Developments That May, Individually or Collectively, Lead to Negative Rating Action

--Extended coronavirus pandemic leads to more delivery deferrals of Boeing airplanes or material declines in revenues at BGS;

--Coronavirus causes material disruptions to Boeing's operations, including extended shut-downs of key facilities;

--Substantial order cancellations and related material cost increases for the 737 MAX program;

--Material delays in resuming 737 MAX deliveries in a phased manner beyond the mid-year 2020 time frame;

--Indications of materially higher business risk from regulatory challenges, fines, litigation, or reputation and brand damage from the 737 MAX situation;

--Material negative developments with any of the company's other major programs leading to delivery delays, order cancellations, large additional costs or inventory write-downs;

--Large acquisitions, particularly combined with a sector downturn, or debt-funded share repurchases;

--Sustained consolidated FFO-adjusted leverage above 3.0x to 3.5x;

--Sustained FCF margins below 3%.

Developments That May, Individually or Collectively, Lead to Positive Rating Action

--The Rating Outlook could be revised to Stable if Fitch gains confidence the severity and duration of the coronavirus pandemic will not materially affect Boeing's credit profile;

--Positive rating actions could be considered if the company returns the 737 MAX program to a stable condition and begins to reduce debt taken on to fund inventory build related to the 737 MAX program.


BCC's ratings and Rating Outlook Negative are linked to those of its parent. The revision of BCC's Rating Outlook will be limited to Fitch's view of BA's credit profile. Fitch cannot envisage a scenario where the captive would be rated higher than its parent. Negative rating actions could be driven by a downgrade of BA's ratings or the early termination of the parent guarantee prior to the repayment of BCC's outstanding publicly issued debt.


Boeing had a consolidated liquidity position of approximately $13.5 billion as of YE 2019, consisting of $10.0 billion in cash and investments and $9.6 billion of revolving credit facility availability, offset by $6.1 billion of outstanding CP.

On Oct. 30, 2019, the company refinanced and increased its revolving commitments to $9.6 billion, including a $3.2 billion 364-day revolver, a $3.2 billion three-year revolver, and a $3.2 billion five-year revolver. The new $9.6 billion of revolving commitments back the CP program of the same size.

In early 2020, the company entered into a two-year Delayed Draw Term Loan with a group of banks to cover cash needs during 2020. The amount was $13.8 billion. The company decided to draw down the facility early in response to the coronavirus pandemic.

Consolidated debt, as of Dec. 31, 2019, was $27.3 billion ($25.3 billion attributable to BA, and $2.0 billion attributable to BCC), of which $7.3 billion was classified as short-term, including $6.1 billion of CP. Most of the debt attributable to BCC consists of intercompany loans from BA to BCC; the last significant amount of debt originally issued by BCC and subsequently guaranteed by BA matured in October.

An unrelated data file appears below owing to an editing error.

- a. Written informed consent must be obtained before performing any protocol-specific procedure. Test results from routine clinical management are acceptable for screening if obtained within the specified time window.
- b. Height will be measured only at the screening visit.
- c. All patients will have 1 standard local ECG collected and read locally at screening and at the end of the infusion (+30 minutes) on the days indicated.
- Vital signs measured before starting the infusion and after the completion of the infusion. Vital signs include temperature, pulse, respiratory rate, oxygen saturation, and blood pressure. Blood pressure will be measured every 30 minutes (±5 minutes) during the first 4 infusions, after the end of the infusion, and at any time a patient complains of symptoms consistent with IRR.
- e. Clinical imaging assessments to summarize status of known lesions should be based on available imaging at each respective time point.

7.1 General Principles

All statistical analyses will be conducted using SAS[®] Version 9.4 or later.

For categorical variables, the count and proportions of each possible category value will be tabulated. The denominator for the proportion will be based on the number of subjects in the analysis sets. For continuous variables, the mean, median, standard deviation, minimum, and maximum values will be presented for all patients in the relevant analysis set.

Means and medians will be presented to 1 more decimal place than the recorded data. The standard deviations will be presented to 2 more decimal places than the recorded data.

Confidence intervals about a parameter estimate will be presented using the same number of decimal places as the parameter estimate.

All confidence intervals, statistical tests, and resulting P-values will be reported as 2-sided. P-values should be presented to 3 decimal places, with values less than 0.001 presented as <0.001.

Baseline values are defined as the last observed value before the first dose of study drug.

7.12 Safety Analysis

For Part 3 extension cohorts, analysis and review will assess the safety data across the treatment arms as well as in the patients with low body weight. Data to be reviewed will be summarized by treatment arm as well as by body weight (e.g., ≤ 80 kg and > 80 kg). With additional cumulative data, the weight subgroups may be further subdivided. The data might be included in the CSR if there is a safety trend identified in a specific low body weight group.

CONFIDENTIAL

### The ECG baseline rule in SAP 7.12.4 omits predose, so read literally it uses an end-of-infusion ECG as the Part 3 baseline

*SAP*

Boeing's cash generation typically contributes to its liquidity position. The company generated $9.6 billion of FCF in 2018, but 2019 FCF was substantially negative ($8.9 billion) due to working capital build up related to the 737MAX. Fitch expects long term annual free cash will be at least at 2018 levels, or greater than $9 billion per year, but Fitch expects FCF in 2020 will again be significantly negative as the company recovers from the MAX grounding. In 2021, FCF will be enhanced by the run-off of MAX inventories.

Fitch does not expect Boeing to make material pension contributions in the next few years. Boeing made $4.0 billion of discretionary pension contributions in 2017, including a $3.5 billion contribution in the form of company shares. This satisfied most required contributions for the next several years. Boeing's GAAP pension deficit at the end of 2019 was $15.9 billion.

BCC Treatment: In most cases where an industrial company has a captive finance subsidiary Fitch deconsolidates the subsidiary and then evaluates the parent's financial statements treating the subsidiary as an equity investment. In the case of Boeing, we do not follow this process but instead look at financial metrics primarily on a consolidated basis. Fitch looks at Boeing and BCC on a consolidated basis for several reasons. BCC evolved into a less significant part of Boeing's financials as a result of the successful strategic shift to reduce BCC's emphasis on portfolio growth and increase focus on facilitating third-party financing for customers. BCC's primary strategic mission is not regular lending to Boeing's customers, but only occasionally financing aircraft, with approximately 99% of the company's deliveries typically financed by third parties.

The financial information Fitch has for BCC is not as detailed as is typically the case with industrial finance captives. In early 2013, Boeing fully guaranteed all of BCC's outstanding debt, which is also not typical of the industrial finance captives rated by Fitch. BCC stopped making separate SEC filings. In general, Fitch's approach of consolidating BCC's financial statements is a more conservative approach to the credit analysis of Boeing than if BCC were consolidated.


BCC's ratings and Rating Watch are linked to those of its parent, The Boeing Company.


BA has an ESG relevance score of '4' for Management and Strategy due to 737 MAX challenges, which has had a negative impact on the credit profile, and is relevant to the rating in conjunction with other factors. Below average execution on the 737 MAX strategy has contributed to higher costs and potential reputational damage.